The latest releases of ElumTools now allow the user to “approve” individual Luminaire Types directly in Luminaire Manager.  This lets you suppress the invalid luminaire warning on a case-by-case basis.

By default, ElumTools will throw a warning for all Luminaire Types which show a “Red X” in Luminaire Manager (the way it has always worked).

Now, Luminaire Manager also gives the opportunity to click the “red X” and change it to a more friendly “green X”.  Family Types with green X’s still do not contain valid photometry.  But ElumTools will interpret them as “approved” and will not show a warning.

Similarly, you can also approve Luminaire Family Types which DO have valid photometry assigned.  This has no effect on the behavior of ElumTools (apart from changing the icon in Luminaire Manager) and is simply convenient for documentation.  It is in no way a requirement to approve Luminaire Types prior to calculating.

Behind the scenes, ElumTools stores whether a Family Type has been approved, as a shared parameter called “ElumTools Validated”.  This can be easily scheduled which can serve as a quick way to see which families still need validation (particularly useful on large projects).  Revit even provides some conditional formatting tools to pretty things up.  What fun.

Why Can’t I Suppress the Rendering?

Often when using ElumTools, you won’t be interested in a rendering and will only need the point-by-point illuminance values, and perhaps the associated statistics (avg, max, min, ratios, etc.).  A common question we get is if there is a way to suppress the rendering and have ElumTools only return the numerical results when calculating (usually in the interest of faster calculation times).

The answer to this question is no.  But it isn’t because we neglected to add the feature :).  ElumTools, like AGi32, uses a process called radiosity to consider all the interreflected light and its contribution to the point-by-point results.  With radiosity, the math to produce the calculation point values is identical to the math required to produce the rendering.  In other words, the point-by-points are a by product of the rendering.  So, were the option to suppress the renderings given, the calculation time would remain roughly the same.

There are, however, some things you can do to speed things up, particularly if you are daring enough to compromise on calculation accuracy.  This help article contains some handy tips. These can be particularly useful during design iterations when only approximate computations are required.  Then the settings can always be ratcheted up for final deliverables, when greater accuracy is needed.   Layout assistant can also be a useful “quick calc” tool to get a rough idea of fixture quantities, early in the design process.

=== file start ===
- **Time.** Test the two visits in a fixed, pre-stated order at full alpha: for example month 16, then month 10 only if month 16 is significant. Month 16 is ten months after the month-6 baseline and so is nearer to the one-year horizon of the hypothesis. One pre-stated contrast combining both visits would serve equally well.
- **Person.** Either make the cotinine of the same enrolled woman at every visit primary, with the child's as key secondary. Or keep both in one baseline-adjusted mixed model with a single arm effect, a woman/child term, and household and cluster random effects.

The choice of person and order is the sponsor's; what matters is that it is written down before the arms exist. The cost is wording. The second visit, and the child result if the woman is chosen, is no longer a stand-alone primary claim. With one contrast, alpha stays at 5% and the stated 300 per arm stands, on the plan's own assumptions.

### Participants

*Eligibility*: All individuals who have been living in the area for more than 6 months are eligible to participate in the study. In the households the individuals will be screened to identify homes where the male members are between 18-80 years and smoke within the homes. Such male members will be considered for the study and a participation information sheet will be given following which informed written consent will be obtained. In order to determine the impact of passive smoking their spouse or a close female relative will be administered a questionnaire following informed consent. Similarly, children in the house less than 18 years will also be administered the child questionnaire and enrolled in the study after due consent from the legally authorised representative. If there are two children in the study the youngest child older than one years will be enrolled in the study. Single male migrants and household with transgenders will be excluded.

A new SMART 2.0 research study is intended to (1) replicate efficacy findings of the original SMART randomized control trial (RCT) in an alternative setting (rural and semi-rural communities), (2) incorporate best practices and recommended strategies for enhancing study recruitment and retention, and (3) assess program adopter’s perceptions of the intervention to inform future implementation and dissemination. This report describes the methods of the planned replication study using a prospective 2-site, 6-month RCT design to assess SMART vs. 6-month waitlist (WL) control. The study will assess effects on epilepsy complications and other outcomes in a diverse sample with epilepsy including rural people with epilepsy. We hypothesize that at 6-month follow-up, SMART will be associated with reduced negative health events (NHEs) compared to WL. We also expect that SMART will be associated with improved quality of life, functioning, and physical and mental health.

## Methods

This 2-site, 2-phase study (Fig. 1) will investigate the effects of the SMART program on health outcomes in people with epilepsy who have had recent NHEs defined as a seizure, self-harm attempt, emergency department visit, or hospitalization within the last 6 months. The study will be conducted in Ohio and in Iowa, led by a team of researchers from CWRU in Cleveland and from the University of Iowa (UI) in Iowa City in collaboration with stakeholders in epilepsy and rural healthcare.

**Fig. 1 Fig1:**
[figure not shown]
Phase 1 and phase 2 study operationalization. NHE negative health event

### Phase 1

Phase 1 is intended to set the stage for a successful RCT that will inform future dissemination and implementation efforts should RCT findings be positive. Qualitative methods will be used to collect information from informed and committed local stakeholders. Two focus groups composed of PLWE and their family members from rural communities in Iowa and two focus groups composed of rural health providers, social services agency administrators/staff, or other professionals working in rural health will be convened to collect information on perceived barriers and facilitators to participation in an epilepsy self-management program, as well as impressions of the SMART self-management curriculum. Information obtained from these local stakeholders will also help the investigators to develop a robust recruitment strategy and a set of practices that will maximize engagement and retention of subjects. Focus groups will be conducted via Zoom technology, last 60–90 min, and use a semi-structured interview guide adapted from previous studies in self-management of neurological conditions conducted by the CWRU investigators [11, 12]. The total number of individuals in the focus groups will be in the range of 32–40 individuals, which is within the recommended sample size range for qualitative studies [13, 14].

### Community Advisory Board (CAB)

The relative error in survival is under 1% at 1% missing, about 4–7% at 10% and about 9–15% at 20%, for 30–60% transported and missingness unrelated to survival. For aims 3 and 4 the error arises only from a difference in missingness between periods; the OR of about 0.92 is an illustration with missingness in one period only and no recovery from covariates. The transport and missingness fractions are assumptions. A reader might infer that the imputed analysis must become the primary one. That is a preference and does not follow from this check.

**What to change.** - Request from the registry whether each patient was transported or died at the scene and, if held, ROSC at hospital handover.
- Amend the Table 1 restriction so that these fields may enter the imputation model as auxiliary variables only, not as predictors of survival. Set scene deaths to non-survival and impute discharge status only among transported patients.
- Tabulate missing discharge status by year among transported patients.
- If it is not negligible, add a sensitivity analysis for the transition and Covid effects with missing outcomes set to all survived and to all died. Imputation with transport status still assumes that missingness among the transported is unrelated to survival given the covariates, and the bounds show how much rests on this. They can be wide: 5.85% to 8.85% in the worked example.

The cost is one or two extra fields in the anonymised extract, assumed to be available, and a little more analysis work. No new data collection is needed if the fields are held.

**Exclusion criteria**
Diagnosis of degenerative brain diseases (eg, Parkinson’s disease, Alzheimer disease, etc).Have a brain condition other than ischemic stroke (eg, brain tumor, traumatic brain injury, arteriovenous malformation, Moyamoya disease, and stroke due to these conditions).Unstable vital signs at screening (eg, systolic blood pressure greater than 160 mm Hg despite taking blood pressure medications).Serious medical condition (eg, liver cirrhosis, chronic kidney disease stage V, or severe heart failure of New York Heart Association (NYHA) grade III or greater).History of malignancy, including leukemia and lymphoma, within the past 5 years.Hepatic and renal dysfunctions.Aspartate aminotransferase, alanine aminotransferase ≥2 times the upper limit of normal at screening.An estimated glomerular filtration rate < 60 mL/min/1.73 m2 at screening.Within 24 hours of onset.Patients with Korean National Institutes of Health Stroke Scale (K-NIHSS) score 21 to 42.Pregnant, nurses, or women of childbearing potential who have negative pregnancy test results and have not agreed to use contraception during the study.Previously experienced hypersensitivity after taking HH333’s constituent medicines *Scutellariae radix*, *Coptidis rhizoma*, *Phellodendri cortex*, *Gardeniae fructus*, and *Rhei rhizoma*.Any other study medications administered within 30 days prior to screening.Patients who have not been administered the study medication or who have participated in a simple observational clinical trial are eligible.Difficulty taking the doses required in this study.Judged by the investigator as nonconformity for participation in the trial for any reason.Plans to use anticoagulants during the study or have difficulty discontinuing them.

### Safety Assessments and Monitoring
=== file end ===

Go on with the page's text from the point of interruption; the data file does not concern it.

Layout Assistant as a “Quick Calc” tool

The Layout Assistant is an easy avenue to quickly estimate average illuminance levels and make adjustments to luminaire quantities as needed to meet your criteria.  To start, simply enter the quantity of luminaires you plan to use.  Layout Assistant will immediately display an average illuminance estimate for the quantity entered, as well estimates for plus or minus 1 luminaire.  layout-assistant-quick-calc-1

The estimation algorithm used to produce the estimate is significantly more powerful and accurate than the Zonal Cavity based methodology built into Revit.  Layout assistant employs the same radiosity engine used by the calculate commands , and estimates results quickly by applying a very coarse mesh to the environment.

There are many options in the Layout Assistant dialog to tinker with the luminaire positions.  When you’re happy with your layout, place the luminaires in the Revit model by clicking “ok”. If you want more confidence in the illuminance estimate first, perform a full calculation using the “Calculate” button.